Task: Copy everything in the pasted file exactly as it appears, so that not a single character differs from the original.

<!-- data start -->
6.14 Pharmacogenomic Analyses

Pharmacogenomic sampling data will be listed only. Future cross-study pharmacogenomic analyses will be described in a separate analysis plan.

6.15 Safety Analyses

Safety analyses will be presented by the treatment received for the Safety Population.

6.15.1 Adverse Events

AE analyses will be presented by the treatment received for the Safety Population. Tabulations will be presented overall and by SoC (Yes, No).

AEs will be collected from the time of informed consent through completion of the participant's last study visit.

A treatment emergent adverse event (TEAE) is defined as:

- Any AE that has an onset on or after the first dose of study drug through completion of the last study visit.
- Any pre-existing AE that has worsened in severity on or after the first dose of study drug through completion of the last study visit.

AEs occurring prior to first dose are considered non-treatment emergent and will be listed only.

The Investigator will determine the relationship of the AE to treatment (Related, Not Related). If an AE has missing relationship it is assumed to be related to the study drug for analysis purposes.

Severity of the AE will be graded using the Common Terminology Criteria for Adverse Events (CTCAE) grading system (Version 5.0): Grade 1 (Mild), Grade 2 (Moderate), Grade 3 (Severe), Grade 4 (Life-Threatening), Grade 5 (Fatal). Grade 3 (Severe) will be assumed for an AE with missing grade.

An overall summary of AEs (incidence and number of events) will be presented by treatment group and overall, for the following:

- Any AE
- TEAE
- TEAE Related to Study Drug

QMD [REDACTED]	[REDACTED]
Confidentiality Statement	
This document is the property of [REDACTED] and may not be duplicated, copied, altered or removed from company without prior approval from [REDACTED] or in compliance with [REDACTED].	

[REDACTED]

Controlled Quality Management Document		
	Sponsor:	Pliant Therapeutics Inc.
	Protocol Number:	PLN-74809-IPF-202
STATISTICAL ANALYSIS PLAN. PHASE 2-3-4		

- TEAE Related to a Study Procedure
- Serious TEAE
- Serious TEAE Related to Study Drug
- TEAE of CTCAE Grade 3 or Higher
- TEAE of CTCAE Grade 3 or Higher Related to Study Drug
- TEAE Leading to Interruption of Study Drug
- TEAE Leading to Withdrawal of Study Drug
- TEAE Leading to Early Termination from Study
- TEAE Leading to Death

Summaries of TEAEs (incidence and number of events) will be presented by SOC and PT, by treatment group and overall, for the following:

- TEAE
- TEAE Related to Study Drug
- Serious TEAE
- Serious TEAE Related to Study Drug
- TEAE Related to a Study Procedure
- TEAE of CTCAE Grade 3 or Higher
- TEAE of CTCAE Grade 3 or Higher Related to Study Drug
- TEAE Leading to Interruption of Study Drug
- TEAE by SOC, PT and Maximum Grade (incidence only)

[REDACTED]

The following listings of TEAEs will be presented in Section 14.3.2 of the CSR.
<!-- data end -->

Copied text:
6.14 Pharmacogenomic Analyses

Pharmacogenomic sampling data will be listed only. Future cross-study pharmacogenomic analyses will be described in a separate analysis plan.

6.15 Safety Analyses

Safety analyses will be presented by the treatment received for the Safety Population.

6.15.1 Adverse Events

AE analyses will be presented by the treatment received for the Safety Population. Tabulations will be presented overall and by SoC (Yes, No).

AEs will be collected from the time of informed consent through completion of the participant's last study visit.

A treatment emergent adverse event (TEAE) is defined as:

- Any AE that has an onset on or after the first dose of study drug through completion of the last study visit.
- Any pre-existing AE that has worsened in severity on or after the first dose of study drug through completion of the last study visit.

AEs occurring prior to first dose are considered non-treatment emergent and will be listed only.

The Investigator will determine the relationship of the AE to treatment (Related, Not Related). If an AE has missing relationship it is assumed to be related to the study drug for analysis purposes.

Severity of the AE will be graded using the Common Terminology Criteria for Adverse Events (CTCAE) grading system (Version 5.0): Grade 1 (Mild), Grade 2 (Moderate), Grade 3 (Severe), Grade 4 (Life-Threatening), Grade 5 (Fatal). Grade 3 (Severe) will be assumed for an AE with missing grade.

An overall summary of AEs (incidence and number of events) will be presented by treatment group and overall, for the following:

- Any AE
- TEAE
- TEAE Related to Study Drug

QMD [REDACTED]	[REDACTED]
Confidentiality Statement	
This document is the property of [REDACTED] and may not be duplicated, copied, altered or removed from company without prior approval from [REDACTED] or in compliance with [REDACTED].	

[REDACTED]

Controlled Quality Management Document		
	Sponsor:	Pliant Therapeutics Inc.
	Protocol Number:	PLN-74809-IPF-202
STATISTICAL ANALYSIS PLAN. PHASE 2-3-4		

- TEAE Related to a Study Procedure
- Serious TEAE
- Serious TEAE Related to Study Drug
- TEAE of CTCAE Grade 3 or Higher
- TEAE of CTCAE Grade 3 or Higher Related to Study Drug
- TEAE Leading to Interruption of Study Drug
- TEAE Leading to Withdrawal of Study Drug
- TEAE Leading to Early Termination from Study
- TEAE Leading to Death

Summaries of TEAEs (incidence and number of events) will be presented by SOC and PT, by treatment group and overall, for the following:

- TEAE
- TEAE Related to Study Drug
- Serious TEAE
- Serious TEAE Related to Study Drug
- TEAE Related to a Study Procedure
- TEAE of CTCAE Grade 3 or Higher
- TEAE of CTCAE Grade 3 or Higher Related to Study Drug
- TEAE Leading to Interruption of Study Drug
- TEAE by SOC, PT and Maximum Grade (incidence only)

[REDACTED]

The following listings of TEAEs will be presented in Section 14.3.2 of the CSR.